Title: Let’s Do It – The Authorised Biography of Victoria Wood

Author: Jasper Rees

Pages: 368 Pages

Publisher: Trapeze

The Blurb

‘I was born with a warped sense of humour and when I was carried home from being born it was Coronation Day and so I was called Victoria but you are not supposed to know who wrote this anyway it is about time I unleashed my pent-up emotions in a bitter comment on the state of our society but it’s not quite me so I think I shall write a heart-warming story with laughter behind the tears and tears behind the laughter which means hysterics to you Philistines…’

From ‘Pardon?’ by Vicky Wood, Aged 14. Bury Grammar School (Girls) Magazine, 1967

In her passport Victoria Wood listed her occupation as ‘entertainer’ – and in stand-up and sketches, songs and sitcom, musicals and dramas, she became the greatest entertainer of the age. Those things that might have held her back – her lonely childhood, her crippling shyness and above all the disadvantage of being a woman in a male-run industry – she turned to her advantage to make extraordinary comedy about ordinary people living ordinary lives in ordinary bodies. She wasn’t fond of the term, but Victoria Wood truly was a national treasure – and her loss is still keenly felt.

Victoria had plenty of stories still to tell when she died in 2016, and one of those was her own autobiography.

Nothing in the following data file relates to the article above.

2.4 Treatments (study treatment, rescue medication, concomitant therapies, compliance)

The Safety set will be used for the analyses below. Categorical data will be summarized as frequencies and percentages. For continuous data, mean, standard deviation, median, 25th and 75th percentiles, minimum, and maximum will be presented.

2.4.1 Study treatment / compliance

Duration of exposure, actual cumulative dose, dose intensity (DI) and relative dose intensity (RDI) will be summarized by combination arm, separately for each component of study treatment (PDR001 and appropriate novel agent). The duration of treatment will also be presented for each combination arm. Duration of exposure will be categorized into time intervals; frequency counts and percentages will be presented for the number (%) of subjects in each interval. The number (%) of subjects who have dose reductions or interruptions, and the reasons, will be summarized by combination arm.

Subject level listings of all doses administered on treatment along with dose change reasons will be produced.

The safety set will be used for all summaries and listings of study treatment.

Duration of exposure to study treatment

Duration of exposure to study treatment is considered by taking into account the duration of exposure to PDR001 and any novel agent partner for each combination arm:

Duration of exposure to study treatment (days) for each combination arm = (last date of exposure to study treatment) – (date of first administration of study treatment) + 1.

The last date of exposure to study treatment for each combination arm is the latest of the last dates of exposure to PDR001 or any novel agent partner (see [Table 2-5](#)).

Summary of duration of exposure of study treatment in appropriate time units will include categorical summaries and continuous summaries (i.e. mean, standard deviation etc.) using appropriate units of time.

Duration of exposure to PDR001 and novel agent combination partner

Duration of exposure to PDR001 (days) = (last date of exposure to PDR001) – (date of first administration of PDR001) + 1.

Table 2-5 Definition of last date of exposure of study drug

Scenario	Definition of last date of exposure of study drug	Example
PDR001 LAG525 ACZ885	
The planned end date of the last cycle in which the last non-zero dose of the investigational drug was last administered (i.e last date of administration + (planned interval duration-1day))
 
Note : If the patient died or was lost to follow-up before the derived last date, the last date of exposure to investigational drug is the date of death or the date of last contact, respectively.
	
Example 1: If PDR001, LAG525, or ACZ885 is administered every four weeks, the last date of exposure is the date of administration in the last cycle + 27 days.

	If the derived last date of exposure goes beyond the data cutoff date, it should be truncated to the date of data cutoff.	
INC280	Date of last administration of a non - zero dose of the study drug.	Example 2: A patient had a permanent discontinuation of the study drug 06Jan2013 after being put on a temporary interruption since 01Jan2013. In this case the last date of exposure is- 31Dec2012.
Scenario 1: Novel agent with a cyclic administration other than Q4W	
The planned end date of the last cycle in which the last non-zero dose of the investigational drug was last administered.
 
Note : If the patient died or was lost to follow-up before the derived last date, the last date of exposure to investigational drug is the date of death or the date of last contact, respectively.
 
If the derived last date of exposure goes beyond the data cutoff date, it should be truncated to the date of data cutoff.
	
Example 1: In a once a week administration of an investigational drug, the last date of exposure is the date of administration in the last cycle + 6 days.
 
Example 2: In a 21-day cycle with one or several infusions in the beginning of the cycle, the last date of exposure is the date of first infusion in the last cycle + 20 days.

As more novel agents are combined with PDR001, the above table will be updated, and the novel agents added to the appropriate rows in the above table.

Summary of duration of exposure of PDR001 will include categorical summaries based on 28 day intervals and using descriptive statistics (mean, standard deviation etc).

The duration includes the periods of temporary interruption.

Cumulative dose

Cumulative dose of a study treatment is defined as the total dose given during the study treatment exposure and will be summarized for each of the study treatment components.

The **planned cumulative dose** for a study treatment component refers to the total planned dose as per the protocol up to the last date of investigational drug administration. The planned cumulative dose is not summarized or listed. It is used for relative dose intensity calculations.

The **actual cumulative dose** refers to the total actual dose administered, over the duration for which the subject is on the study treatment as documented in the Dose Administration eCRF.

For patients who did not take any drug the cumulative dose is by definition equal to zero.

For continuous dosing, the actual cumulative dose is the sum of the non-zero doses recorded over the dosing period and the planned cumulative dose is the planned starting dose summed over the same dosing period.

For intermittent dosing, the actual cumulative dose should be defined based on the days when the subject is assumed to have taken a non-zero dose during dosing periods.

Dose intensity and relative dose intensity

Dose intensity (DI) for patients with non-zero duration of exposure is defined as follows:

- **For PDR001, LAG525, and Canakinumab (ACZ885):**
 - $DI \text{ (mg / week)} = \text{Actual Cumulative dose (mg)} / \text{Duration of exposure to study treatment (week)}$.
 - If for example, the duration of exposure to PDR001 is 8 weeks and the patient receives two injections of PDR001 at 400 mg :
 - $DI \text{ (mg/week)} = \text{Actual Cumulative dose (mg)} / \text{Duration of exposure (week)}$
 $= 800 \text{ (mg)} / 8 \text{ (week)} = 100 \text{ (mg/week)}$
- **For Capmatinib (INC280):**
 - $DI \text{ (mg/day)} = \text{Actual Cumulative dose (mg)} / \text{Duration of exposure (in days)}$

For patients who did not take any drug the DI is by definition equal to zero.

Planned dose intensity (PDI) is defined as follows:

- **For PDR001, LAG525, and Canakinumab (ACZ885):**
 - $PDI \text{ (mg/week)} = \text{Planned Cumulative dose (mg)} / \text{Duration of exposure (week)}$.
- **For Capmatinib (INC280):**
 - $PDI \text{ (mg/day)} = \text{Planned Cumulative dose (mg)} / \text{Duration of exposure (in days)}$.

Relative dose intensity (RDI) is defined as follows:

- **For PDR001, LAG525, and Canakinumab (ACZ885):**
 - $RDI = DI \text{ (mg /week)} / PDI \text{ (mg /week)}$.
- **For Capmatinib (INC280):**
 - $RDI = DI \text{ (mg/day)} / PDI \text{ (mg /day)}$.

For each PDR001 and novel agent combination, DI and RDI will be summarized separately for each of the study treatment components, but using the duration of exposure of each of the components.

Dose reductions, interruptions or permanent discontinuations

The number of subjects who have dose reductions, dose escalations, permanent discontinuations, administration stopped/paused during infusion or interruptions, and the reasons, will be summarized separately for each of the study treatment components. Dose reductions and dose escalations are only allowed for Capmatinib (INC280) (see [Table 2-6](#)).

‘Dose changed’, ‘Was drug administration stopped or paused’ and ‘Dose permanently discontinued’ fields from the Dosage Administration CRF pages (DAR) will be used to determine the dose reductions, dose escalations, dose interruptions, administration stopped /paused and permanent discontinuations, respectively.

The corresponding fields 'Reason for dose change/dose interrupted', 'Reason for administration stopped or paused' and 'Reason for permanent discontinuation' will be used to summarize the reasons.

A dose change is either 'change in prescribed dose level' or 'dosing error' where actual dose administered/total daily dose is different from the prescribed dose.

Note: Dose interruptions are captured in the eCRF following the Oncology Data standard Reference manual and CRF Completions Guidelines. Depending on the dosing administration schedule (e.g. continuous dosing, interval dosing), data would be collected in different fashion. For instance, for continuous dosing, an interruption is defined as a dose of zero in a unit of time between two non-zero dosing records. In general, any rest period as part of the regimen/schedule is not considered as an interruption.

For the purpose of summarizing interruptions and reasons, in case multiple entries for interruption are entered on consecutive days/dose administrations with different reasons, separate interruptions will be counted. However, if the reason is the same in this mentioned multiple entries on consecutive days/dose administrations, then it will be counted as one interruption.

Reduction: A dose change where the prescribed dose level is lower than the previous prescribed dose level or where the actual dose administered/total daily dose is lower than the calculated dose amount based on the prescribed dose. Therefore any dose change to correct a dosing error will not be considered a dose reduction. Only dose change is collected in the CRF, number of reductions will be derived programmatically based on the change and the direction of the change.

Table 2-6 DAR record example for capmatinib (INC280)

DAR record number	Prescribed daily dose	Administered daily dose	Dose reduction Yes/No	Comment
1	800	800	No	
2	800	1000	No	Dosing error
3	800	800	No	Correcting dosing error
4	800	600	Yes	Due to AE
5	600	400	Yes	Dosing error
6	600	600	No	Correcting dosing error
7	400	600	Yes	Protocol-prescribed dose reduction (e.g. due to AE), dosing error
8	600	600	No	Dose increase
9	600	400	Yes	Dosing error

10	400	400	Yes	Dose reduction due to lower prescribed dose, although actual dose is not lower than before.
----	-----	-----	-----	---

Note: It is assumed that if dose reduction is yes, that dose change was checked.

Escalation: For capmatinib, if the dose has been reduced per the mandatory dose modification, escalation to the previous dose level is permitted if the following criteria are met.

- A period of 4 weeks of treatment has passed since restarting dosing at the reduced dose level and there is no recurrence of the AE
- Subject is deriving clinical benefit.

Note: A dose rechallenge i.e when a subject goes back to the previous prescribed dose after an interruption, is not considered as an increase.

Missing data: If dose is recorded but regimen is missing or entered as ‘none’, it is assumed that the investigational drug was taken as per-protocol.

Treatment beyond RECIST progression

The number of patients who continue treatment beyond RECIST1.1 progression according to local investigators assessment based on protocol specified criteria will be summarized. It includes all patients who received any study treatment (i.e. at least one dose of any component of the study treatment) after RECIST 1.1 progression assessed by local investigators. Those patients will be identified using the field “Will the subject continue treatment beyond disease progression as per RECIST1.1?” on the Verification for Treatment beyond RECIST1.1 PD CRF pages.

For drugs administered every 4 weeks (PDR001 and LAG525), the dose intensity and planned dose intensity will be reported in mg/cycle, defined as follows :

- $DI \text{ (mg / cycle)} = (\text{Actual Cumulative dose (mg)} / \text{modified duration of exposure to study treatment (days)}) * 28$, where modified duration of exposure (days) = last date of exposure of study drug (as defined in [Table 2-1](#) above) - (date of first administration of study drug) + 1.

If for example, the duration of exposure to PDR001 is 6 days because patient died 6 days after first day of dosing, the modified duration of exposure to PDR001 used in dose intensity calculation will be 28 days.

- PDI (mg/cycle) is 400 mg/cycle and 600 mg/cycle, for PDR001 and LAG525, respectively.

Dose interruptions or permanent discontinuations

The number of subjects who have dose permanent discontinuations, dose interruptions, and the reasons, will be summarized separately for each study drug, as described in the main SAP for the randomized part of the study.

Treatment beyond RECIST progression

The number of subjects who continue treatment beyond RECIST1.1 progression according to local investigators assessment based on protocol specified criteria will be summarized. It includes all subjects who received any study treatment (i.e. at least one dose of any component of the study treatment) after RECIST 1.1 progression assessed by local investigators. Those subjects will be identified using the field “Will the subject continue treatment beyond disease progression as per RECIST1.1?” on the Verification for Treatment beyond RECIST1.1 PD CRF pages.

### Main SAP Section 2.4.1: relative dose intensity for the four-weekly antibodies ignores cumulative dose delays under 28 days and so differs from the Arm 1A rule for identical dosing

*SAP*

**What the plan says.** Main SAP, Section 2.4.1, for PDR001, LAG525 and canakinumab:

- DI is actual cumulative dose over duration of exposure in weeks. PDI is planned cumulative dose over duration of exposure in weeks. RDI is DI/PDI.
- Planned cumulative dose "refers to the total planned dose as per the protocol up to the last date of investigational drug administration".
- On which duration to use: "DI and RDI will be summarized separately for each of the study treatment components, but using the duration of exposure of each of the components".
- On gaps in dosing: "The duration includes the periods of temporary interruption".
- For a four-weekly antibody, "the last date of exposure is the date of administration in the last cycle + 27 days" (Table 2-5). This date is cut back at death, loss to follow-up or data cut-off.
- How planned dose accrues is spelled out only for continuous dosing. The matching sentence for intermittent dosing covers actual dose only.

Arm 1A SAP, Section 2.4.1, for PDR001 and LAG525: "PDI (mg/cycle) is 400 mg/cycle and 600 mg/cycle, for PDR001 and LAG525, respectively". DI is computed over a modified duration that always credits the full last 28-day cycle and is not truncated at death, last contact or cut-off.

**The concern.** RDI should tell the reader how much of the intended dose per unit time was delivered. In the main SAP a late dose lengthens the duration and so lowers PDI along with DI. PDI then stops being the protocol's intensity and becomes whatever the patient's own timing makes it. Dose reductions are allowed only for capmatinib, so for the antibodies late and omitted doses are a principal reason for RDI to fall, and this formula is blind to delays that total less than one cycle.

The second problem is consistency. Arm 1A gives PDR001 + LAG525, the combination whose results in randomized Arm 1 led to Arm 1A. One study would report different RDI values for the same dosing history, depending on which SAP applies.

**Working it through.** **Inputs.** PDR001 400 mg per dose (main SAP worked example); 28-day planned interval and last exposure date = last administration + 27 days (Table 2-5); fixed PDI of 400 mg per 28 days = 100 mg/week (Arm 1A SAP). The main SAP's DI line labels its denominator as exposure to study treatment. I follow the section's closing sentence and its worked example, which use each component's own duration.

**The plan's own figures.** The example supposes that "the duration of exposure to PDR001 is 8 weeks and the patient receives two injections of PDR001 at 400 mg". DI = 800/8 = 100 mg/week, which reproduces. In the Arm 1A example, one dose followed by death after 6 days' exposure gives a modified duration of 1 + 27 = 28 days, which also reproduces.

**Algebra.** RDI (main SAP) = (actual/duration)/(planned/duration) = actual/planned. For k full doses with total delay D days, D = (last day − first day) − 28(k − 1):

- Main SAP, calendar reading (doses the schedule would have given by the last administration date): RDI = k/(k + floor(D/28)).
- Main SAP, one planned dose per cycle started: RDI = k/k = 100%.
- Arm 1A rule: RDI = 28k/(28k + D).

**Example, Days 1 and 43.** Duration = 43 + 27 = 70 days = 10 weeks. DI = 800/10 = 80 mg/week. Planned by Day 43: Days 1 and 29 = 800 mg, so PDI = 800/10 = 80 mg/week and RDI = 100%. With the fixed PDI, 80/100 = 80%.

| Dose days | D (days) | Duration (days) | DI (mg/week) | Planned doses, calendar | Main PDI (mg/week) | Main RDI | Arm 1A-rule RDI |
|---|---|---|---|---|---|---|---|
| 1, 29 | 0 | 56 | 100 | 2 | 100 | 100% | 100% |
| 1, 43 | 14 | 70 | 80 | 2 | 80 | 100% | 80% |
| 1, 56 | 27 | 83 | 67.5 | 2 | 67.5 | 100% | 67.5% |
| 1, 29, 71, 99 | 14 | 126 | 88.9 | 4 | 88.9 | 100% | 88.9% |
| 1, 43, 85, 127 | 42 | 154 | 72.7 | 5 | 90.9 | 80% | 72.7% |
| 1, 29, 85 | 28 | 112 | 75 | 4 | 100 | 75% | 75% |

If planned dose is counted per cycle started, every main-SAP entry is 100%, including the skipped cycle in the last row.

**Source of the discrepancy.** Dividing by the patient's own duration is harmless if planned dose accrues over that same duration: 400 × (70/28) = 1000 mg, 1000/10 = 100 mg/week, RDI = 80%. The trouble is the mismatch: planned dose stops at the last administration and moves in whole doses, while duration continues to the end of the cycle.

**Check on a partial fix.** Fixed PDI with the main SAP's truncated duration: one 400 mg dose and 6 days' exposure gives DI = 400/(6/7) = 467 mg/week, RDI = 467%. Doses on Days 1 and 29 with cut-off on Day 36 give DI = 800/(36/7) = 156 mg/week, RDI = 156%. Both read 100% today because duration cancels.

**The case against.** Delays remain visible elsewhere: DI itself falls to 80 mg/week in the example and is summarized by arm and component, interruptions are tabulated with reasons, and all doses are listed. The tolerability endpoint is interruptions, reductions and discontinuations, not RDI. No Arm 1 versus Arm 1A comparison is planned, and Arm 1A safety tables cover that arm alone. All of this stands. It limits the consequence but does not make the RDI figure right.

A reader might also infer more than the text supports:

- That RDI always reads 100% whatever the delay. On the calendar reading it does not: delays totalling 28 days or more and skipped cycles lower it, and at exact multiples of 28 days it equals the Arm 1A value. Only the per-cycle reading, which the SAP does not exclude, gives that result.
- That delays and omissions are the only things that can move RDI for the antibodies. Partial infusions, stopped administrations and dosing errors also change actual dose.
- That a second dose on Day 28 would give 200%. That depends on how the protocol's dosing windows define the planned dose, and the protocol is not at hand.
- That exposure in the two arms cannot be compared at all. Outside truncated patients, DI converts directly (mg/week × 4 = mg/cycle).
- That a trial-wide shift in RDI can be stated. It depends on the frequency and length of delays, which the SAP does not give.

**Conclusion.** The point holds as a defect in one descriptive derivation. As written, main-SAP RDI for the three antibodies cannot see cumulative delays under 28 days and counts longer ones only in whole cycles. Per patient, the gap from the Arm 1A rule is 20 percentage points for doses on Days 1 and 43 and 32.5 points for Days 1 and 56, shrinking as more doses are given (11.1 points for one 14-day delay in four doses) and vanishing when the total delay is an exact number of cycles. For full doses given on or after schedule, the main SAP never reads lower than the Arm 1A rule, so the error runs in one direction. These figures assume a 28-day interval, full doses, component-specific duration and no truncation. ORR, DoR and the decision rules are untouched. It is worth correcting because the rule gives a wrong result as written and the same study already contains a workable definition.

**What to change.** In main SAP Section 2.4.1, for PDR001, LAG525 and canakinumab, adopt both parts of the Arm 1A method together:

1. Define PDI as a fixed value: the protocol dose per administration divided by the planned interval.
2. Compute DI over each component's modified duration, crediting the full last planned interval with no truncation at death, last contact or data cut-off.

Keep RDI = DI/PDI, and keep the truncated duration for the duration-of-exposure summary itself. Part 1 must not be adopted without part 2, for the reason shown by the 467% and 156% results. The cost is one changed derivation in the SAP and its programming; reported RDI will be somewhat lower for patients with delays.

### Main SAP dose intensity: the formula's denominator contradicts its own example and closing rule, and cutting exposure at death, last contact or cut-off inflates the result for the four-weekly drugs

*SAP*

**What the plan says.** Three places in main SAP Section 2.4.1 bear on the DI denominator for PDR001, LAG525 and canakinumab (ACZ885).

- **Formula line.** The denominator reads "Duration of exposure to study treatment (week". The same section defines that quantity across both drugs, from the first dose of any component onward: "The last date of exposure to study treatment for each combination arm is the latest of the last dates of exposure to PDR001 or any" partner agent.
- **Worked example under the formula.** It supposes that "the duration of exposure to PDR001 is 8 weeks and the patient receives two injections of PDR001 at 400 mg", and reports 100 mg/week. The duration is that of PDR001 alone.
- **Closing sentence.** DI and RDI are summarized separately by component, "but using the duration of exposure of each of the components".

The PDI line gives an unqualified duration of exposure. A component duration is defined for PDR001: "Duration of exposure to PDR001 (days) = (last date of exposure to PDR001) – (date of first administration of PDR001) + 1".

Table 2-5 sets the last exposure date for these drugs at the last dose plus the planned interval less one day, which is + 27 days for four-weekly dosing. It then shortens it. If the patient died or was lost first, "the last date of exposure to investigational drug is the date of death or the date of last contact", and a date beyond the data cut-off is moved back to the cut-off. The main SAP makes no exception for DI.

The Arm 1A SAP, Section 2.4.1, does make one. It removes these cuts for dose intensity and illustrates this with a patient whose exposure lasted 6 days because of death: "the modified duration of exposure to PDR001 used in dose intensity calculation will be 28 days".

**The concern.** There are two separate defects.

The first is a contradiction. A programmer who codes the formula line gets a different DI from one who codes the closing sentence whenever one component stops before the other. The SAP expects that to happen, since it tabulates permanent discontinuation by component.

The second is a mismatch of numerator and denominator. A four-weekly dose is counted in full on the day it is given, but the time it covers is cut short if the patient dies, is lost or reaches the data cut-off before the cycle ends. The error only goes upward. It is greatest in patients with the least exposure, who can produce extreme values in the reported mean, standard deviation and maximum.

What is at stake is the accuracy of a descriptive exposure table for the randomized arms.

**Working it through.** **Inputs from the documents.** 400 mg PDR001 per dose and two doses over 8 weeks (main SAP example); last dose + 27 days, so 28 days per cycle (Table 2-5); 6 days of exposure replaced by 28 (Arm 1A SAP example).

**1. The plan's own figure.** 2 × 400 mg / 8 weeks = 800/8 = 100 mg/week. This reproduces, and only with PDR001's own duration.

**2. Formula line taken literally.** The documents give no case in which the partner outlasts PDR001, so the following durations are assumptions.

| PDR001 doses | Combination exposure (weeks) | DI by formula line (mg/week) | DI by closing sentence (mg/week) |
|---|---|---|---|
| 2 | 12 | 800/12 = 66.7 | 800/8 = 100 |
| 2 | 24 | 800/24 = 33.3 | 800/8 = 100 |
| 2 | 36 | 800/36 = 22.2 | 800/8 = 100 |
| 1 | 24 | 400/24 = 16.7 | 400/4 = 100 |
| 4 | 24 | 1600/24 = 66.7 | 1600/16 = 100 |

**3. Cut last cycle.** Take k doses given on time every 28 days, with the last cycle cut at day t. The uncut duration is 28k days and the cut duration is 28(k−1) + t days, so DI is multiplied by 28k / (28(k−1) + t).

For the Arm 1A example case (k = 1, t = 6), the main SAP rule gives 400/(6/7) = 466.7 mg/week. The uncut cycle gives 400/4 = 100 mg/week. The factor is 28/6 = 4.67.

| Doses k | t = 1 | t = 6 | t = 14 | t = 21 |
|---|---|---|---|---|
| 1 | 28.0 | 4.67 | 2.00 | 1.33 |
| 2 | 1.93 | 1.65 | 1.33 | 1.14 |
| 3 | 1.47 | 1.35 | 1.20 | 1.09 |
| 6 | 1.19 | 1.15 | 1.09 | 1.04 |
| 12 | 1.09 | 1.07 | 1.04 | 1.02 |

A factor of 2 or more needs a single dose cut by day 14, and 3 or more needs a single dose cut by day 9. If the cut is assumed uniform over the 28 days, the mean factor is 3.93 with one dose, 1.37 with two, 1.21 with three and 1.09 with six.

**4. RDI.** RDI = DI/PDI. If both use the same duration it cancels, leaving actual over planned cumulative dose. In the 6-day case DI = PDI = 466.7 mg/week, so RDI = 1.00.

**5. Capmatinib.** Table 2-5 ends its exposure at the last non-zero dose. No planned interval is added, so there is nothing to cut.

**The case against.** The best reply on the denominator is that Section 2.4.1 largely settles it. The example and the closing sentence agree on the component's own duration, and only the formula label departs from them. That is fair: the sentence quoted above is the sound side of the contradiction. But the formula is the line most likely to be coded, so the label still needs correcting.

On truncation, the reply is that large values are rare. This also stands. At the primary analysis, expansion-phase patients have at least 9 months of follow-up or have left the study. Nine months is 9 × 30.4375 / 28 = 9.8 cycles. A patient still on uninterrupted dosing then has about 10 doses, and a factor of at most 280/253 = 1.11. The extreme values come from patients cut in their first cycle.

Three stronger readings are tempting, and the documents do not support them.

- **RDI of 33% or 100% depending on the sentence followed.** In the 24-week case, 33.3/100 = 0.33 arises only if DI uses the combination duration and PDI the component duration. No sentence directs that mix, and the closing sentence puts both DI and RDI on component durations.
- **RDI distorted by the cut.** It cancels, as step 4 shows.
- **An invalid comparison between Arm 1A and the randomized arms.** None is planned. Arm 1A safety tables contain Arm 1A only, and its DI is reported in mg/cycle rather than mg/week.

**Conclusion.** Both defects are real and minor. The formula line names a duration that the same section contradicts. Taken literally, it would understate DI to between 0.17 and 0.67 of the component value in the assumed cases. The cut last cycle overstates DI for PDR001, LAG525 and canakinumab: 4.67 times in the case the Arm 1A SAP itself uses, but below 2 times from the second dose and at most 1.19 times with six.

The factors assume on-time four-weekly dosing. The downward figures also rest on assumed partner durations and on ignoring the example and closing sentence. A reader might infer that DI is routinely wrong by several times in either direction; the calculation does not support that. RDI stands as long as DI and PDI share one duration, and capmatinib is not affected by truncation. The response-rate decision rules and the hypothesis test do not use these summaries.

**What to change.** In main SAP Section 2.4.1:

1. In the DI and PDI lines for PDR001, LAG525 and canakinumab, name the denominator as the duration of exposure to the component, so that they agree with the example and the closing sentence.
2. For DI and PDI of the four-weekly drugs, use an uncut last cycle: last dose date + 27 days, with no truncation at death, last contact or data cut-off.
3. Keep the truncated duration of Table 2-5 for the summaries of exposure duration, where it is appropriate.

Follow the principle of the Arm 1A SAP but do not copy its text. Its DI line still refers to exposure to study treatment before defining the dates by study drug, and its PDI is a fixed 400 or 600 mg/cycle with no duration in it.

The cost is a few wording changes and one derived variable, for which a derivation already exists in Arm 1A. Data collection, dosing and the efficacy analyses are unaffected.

‘I will do it one day,’ she told the author and journalist Jasper Rees. ‘It would be about my childhood, about my first few years in showbusiness, which were really interesting and would make a really nice story.’ 

That sadly never came to pass, so Victoria’s estate has asked Jasper Rees, who interviewed her more than anyone else, to tell her extraordinary story in full. He has been granted complete and exclusive access to Victoria’s rich archive of personal and professional material, and has conducted over 200 interviews with her family, friends and colleagues – among them Victoria’s children, her sisters, her ex-husband Geoffrey Durham, Julie Walters, Celia Imrie, Dawn French, Anne Reid, Imelda Staunton and many more. 

What emerges is a portrait of a true pioneer who spoke to her audience like no one before or since.

bVictoria Wood is one of Britain’s best loved comediennes. I say ‘is’ because whilst she passed away she is still lauded as one of the best by both her peers and her audience today. She gave us such gems as Acorn Antiques, Two Soups and of course Let’s Do It – The Ballad of Barry and Freda (still one of my all time favourite things ever) however behind the camera Victoria Wood was an intensely private person. Those who knew her well tell us all about the person behind the performer in this in depth and wonderfully written biography.

The Review

Victoria Wood is one of Britain’s best loved comediennes. I say ‘is’ because whilst she passed away she is still lauded as one of the best by both her peers and her audience today. She gave us such gems as Acorn Antiques, Two Soups and of course Let’s Do It – The Ballad of Barry and Freda (still one of my all time favourite things ever) however behind the camera Victoria Wood was an intensely private person. Those who knew her well tell us all about the person behind the performer in this in depth and wonderfully written biography by Jasper Rees.